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Why Wall Street Hates Exact Sciences Corporation

A rapidly rising short interest could spell trouble for a stock. In such instances, it's important to understand why shorts are piling into the equity in question.

Exact Sciences (NASDAQ: EXAS  )  has seen a flurry of short activity ever since the company's lead diagnostic test named Cologuard was recommended for approval by an Advisory Committee to the Food and Drug Administration last March as a diagnostic tool for colorectal cancer. Specifically, shorts are now in control of nearly 35% of share float and these numbers have only accelerated in recent weeks. So, let's take a closer look at why shorts are picking on this molecular diagnostic test-maker. 

EXAS Chart

EXAS data by YCharts

Is an FDA rejection in the cards?
One issue that is that is being floated by shorts is the possibility of a rejection, despite the 10 to 0 vote in favor of Cologuard's clinical profile. The concern raised by shorts is that Cologuard's late-stage trial had a fairly high number of withdrawals, suggesting that there is more than meets the eye with these data.

Specifically, Exact Sciences reported that 464 individuals withdrew their consent to participate in Cologuard's late-stage study. By the same token, it's important to remember that this trial enrolled a total of 12,776 patients, with 9,898 being included in the final analysis.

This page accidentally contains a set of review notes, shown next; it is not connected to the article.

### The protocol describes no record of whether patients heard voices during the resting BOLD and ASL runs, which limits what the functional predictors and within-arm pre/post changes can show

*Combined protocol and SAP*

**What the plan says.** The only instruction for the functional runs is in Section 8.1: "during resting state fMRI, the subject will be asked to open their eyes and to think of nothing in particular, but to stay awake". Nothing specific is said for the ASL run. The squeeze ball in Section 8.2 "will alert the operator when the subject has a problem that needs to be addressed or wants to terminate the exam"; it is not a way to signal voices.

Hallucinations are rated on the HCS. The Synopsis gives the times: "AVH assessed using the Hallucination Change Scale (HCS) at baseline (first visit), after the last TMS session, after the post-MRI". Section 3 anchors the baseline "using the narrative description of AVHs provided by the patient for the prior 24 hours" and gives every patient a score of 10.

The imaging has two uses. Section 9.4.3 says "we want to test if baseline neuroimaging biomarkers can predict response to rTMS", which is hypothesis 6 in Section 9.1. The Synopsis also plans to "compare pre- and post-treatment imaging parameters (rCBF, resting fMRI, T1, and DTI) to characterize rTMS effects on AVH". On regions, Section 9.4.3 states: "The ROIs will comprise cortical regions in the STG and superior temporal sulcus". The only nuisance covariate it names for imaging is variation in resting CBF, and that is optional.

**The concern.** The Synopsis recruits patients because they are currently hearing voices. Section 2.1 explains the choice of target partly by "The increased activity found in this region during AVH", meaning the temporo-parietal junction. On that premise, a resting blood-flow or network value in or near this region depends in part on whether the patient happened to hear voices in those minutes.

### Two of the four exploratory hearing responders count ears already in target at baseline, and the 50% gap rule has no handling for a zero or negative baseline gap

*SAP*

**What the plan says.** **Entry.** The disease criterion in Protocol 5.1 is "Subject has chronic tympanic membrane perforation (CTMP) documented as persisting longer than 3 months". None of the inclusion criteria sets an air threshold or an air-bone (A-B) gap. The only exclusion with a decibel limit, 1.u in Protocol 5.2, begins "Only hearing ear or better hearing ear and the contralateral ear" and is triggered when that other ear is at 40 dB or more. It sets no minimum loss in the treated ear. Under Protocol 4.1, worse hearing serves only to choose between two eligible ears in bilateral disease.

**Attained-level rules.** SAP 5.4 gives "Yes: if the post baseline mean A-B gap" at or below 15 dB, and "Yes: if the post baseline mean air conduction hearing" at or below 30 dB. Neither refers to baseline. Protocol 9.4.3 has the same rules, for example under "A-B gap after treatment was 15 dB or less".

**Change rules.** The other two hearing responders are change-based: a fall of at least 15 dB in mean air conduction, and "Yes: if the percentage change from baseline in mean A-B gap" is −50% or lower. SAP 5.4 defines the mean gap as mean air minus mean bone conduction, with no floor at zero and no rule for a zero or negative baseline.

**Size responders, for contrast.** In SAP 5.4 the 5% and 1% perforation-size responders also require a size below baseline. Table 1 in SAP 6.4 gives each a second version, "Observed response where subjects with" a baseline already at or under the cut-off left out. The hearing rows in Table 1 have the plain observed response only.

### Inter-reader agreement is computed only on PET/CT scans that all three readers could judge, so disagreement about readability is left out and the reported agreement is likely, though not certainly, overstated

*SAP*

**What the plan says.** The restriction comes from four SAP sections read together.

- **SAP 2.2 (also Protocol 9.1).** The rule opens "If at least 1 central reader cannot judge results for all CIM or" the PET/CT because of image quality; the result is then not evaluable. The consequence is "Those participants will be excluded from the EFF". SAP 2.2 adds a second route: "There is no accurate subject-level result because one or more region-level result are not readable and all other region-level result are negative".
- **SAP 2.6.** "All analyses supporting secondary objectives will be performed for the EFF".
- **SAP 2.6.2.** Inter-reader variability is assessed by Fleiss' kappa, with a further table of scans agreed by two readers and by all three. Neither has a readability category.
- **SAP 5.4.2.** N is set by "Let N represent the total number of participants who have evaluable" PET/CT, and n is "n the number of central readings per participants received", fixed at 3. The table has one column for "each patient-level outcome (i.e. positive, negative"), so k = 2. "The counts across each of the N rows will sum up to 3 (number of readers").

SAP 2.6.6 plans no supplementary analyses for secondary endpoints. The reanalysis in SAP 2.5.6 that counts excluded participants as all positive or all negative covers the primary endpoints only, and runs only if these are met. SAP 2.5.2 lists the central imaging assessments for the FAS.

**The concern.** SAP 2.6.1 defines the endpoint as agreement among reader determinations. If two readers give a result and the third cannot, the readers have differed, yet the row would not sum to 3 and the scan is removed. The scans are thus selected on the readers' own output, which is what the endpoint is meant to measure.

So while four hundred plus withdrawals may seem like cause for concern, we don't have much insight into why these patients withdrew in the first place and nearly 10,000 individuals did participate in the study. In short, the individuals that withdrew their consent represent a small fraction of the overall number of patients. 

Shorts are also betting on insurance problems down the road
Another oft-cited issue by shorts is that private insurers may refuse to pay for an "unnecessary" screening test. Because Cologuard isn't designed to replace a colonoscopy, many patients will end up having one regardless of their result with this fecal-based test. For instance, patients that test positive for a GI malignancy using Cologuard will undoubtedly have a confirmatory colonoscopy.

Patients in the high risk category for a GI malignancy will also have to undergo a routine colonoscopy every few years -- irrespective of their Cologuard results. So insurers could view this new diagnostic as simply adding an extra unnecessary step for the vast majority of patients.

On the flip side, I could see how a test like Cologuard could be used for more regular screenings in lower risk patients and as a way to increase compliance among high risk patients. At the end of the day, many patients simply refuse to have a regular colonoscopy; so Cologuard would offer these patients another alternative to an invasive colonoscopy. It's also important to remember that colorectal cancer screening tests are required under the Affordable Care Act, except by health plans that were in place prior to the act's passage.     

Foolish wrap-up